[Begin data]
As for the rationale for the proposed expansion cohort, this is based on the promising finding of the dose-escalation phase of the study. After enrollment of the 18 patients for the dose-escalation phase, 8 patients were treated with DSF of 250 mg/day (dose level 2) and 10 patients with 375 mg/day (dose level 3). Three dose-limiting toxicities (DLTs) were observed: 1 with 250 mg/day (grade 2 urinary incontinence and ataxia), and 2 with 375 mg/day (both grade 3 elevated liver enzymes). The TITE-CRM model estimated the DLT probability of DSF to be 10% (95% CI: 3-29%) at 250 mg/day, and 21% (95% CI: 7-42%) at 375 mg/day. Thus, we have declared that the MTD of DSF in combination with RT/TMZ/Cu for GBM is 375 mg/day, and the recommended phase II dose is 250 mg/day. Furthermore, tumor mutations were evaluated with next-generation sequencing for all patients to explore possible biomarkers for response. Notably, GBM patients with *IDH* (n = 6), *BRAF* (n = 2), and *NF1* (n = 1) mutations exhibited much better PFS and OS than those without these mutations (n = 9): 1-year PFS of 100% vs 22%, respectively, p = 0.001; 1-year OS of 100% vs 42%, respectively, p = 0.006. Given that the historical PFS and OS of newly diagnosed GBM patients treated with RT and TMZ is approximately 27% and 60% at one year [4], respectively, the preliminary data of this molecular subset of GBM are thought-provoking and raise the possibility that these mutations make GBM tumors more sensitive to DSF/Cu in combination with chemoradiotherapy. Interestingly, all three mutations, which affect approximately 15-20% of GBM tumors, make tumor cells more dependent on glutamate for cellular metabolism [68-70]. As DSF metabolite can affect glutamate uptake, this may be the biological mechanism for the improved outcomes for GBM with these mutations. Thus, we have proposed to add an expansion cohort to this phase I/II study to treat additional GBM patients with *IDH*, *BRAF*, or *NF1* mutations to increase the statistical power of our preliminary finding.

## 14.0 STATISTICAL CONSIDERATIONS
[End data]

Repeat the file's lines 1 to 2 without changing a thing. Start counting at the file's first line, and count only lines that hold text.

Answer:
As for the rationale for the proposed expansion cohort, this is based on the promising finding of the dose-escalation phase of the study. After enrollment of the 18 patients for the dose-escalation phase, 8 patients were treated with DSF of 250 mg/day (dose level 2) and 10 patients with 375 mg/day (dose level 3). Three dose-limiting toxicities (DLTs) were observed: 1 with 250 mg/day (grade 2 urinary incontinence and ataxia), and 2 with 375 mg/day (both grade 3 elevated liver enzymes). The TITE-CRM model estimated the DLT probability of DSF to be 10% (95% CI: 3-29%) at 250 mg/day, and 21% (95% CI: 7-42%) at 375 mg/day. Thus, we have declared that the MTD of DSF in combination with RT/TMZ/Cu for GBM is 375 mg/day, and the recommended phase II dose is 250 mg/day. Furthermore, tumor mutations were evaluated with next-generation sequencing for all patients to explore possible biomarkers for response. Notably, GBM patients with *IDH* (n = 6), *BRAF* (n = 2), and *NF1* (n = 1) mutations exhibited much better PFS and OS than those without these mutations (n = 9): 1-year PFS of 100% vs 22%, respectively, p = 0.001; 1-year OS of 100% vs 42%, respectively, p = 0.006. Given that the historical PFS and OS of newly diagnosed GBM patients treated with RT and TMZ is approximately 27% and 60% at one year [4], respectively, the preliminary data of this molecular subset of GBM are thought-provoking and raise the possibility that these mutations make GBM tumors more sensitive to DSF/Cu in combination with chemoradiotherapy. Interestingly, all three mutations, which affect approximately 15-20% of GBM tumors, make tumor cells more dependent on glutamate for cellular metabolism [68-70]. As DSF metabolite can affect glutamate uptake, this may be the biological mechanism for the improved outcomes for GBM with these mutations. Thus, we have proposed to add an expansion cohort to this phase I/II study to treat additional GBM patients with *IDH*, *BRAF*, or *NF1* mutations to increase the statistical power of our preliminary finding.

## 14.0 STATISTICAL CONSIDERATIONS